Research on Childhood Obesity Highlights Need for Prevention

New research released in the most recent issue of the medical journal, “Pediatrics,” suggests that minorities may be disproportionately likely to become obese.

Researchers considered more than a dozen risk factors that can lead to obesity, such as smoking during pregnancy, improper nutrition, bad sleeping habits, and increased access to television, and found that, in nearly all cases, they were more common in Black and Hispanic children than in White children.

Obesity, particularly among children, is quickly becoming an epidemic in the U.S.  One in three children are overweight, which puts them at greater risk for cardiovascular diseases like hypertension and stroke, as well as diabetes later in life.  In addition, statistics from the U.S. Department of Health and Human Services found that 29 percent of Black teenagers and 17.5 percent of Hispanic teenagers are obese, compared with 14 percent of White teenagers. 

In a recent Senate Committee on Health, Education, Labor, and Pensions hearing, the surgeon general, Dr. Regina Benjamin, laid out the Obama administration’s ambitious plan for ending the twin problems of adult and childhood obesity.

“As ‘America’s family doctor,’ I want to change the national conversation from a negative one about obesity and illness to a positive conversation about being healthy and fit.  Instead of bombarding people with lists of what not to do, we need to empower them with what to do to promote health,” Benjamin said.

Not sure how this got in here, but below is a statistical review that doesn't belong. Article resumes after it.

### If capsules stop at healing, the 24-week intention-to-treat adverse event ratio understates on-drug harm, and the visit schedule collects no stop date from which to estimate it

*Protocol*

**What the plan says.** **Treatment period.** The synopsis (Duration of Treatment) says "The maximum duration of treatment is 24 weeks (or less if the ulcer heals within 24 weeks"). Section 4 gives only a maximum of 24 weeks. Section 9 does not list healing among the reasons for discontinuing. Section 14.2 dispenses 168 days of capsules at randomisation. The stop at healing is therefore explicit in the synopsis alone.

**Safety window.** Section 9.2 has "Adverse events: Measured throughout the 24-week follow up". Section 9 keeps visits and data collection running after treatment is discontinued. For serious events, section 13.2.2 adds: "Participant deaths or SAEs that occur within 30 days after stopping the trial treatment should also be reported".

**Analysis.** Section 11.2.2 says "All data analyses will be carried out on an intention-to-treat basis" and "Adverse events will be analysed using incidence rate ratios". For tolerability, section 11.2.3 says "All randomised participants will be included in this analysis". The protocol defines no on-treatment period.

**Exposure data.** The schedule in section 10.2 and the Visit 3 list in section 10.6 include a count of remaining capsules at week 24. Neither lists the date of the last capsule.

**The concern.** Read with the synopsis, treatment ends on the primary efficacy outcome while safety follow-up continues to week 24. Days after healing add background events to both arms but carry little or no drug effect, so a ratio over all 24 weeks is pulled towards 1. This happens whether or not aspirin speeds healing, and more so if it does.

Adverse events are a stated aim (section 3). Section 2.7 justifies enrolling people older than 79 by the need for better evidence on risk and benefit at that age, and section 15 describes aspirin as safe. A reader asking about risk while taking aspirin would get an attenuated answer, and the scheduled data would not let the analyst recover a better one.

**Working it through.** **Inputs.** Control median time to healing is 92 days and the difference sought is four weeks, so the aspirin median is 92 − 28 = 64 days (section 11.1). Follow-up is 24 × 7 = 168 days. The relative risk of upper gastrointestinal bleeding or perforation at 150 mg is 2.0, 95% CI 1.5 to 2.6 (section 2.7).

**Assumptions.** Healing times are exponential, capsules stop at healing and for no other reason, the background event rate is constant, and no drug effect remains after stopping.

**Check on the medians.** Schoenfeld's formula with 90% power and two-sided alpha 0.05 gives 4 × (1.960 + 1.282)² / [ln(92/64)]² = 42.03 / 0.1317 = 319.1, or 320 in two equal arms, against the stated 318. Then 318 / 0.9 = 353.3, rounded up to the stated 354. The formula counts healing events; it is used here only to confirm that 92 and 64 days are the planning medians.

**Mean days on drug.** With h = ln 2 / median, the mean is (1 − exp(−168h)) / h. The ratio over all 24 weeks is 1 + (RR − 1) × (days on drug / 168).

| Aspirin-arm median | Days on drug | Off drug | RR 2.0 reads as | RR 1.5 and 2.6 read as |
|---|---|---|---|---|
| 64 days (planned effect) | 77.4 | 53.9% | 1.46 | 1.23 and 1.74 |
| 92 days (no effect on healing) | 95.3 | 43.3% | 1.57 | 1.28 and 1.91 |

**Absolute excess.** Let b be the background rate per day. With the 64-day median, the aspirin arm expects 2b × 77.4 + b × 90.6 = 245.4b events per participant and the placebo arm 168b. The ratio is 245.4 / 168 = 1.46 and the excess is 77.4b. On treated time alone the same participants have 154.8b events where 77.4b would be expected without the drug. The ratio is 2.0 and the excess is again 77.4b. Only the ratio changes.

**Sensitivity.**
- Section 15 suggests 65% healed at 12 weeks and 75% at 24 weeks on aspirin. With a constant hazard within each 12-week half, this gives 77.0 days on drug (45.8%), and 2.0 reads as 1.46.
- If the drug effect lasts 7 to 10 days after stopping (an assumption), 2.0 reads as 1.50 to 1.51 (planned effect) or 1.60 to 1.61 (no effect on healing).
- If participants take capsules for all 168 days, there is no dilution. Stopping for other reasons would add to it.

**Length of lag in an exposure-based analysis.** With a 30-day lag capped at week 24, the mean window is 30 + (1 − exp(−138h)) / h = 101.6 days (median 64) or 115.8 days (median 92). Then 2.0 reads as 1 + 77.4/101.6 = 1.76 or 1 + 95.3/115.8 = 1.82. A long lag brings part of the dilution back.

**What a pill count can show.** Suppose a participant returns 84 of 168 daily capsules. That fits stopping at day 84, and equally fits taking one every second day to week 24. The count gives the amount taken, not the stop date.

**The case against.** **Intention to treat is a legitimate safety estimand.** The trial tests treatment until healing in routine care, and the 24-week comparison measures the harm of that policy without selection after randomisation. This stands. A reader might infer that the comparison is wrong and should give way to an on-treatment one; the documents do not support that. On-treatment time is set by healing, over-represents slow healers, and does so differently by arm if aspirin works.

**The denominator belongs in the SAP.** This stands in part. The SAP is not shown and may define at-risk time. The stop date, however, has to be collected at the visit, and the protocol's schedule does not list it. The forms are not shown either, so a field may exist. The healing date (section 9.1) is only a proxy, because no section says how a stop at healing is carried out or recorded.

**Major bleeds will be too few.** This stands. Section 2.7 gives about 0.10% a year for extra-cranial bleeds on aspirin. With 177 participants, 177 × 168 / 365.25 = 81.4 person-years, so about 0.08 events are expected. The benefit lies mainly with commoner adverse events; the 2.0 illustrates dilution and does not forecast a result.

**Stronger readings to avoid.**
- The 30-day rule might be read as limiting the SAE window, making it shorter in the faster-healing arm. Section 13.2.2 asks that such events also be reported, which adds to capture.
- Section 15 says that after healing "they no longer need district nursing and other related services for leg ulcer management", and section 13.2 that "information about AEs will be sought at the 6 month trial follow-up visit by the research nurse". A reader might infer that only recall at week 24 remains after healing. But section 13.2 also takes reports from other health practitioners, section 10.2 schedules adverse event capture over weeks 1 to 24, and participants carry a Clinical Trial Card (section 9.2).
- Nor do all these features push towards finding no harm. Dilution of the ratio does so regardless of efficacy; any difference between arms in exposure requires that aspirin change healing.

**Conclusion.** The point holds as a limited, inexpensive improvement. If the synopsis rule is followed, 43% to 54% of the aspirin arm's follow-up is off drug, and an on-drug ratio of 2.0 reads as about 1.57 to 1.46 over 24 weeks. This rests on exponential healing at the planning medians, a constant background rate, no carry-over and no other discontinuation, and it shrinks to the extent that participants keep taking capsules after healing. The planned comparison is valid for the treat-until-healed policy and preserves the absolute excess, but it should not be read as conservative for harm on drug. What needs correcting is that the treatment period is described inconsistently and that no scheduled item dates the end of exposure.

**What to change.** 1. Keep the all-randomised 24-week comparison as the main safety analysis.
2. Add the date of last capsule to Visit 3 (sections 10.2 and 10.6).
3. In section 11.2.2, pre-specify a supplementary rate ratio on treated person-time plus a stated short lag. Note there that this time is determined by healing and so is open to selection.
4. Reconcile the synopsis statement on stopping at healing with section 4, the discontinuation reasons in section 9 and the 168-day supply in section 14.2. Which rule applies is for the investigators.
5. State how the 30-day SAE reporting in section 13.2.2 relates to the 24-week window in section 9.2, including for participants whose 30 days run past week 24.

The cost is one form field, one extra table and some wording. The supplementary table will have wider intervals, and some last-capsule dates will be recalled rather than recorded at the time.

Dr. Benjamin highlighted President Obama’s recent executive order creating the first ever task force on child obesity. The order also requires a thorough evaluation of all federal nutrition programs over a 90-day period, with the results to be used to develop a national plan of action. The administration has also created a new prevention and wellness program, “Communities Putting Prevention to Work,” that provides funds to enable national, state, and local organizations to create programs to prevent obesity and smoking in communities around the country.

In addition, First Lady Michelle Obama’s new campaign to bring attention to the problem of childhood obesity, “Let’s Move,” will call on government to take action to promote four main goals: access to quality food, informing families about nutrition and exercise, emphasis on physical education, and improved quality of food in schools.

“To make and sustain progress in the fight against obesity, mothers, fathers, teachers, businesses, government and community leaders all must commit to changes to promote the health and wellness of our families and communities,” Dr. Benjamin said